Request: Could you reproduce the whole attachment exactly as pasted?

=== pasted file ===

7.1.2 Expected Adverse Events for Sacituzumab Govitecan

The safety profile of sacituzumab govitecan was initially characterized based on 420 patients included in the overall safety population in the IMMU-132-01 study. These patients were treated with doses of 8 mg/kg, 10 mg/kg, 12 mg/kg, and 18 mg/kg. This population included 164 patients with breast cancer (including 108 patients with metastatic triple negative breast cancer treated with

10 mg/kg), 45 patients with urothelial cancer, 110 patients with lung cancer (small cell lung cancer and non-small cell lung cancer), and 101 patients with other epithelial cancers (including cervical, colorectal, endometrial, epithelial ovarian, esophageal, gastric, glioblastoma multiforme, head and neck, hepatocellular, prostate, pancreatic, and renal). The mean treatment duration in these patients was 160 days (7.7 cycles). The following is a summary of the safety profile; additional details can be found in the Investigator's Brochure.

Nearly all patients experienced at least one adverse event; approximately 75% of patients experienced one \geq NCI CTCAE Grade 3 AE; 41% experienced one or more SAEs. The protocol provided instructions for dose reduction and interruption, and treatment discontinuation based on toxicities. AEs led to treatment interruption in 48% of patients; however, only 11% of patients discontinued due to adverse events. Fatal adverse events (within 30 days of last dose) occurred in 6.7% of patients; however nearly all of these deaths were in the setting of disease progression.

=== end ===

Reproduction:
7.1.2 Expected Adverse Events for Sacituzumab Govitecan

The safety profile of sacituzumab govitecan was initially characterized based on 420 patients included in the overall safety population in the IMMU-132-01 study. These patients were treated with doses of 8 mg/kg, 10 mg/kg, 12 mg/kg, and 18 mg/kg. This population included 164 patients with breast cancer (including 108 patients with metastatic triple negative breast cancer treated with

10 mg/kg), 45 patients with urothelial cancer, 110 patients with lung cancer (small cell lung cancer and non-small cell lung cancer), and 101 patients with other epithelial cancers (including cervical, colorectal, endometrial, epithelial ovarian, esophageal, gastric, glioblastoma multiforme, head and neck, hepatocellular, prostate, pancreatic, and renal). The mean treatment duration in these patients was 160 days (7.7 cycles). The following is a summary of the safety profile; additional details can be found in the Investigator's Brochure.

Nearly all patients experienced at least one adverse event; approximately 75% of patients experienced one \geq NCI CTCAE Grade 3 AE; 41% experienced one or more SAEs. The protocol provided instructions for dose reduction and interruption, and treatment discontinuation based on toxicities. AEs led to treatment interruption in 48% of patients; however, only 11% of patients discontinued due to adverse events. Fatal adverse events (within 30 days of last dose) occurred in 6.7% of patients; however nearly all of these deaths were in the setting of disease progression.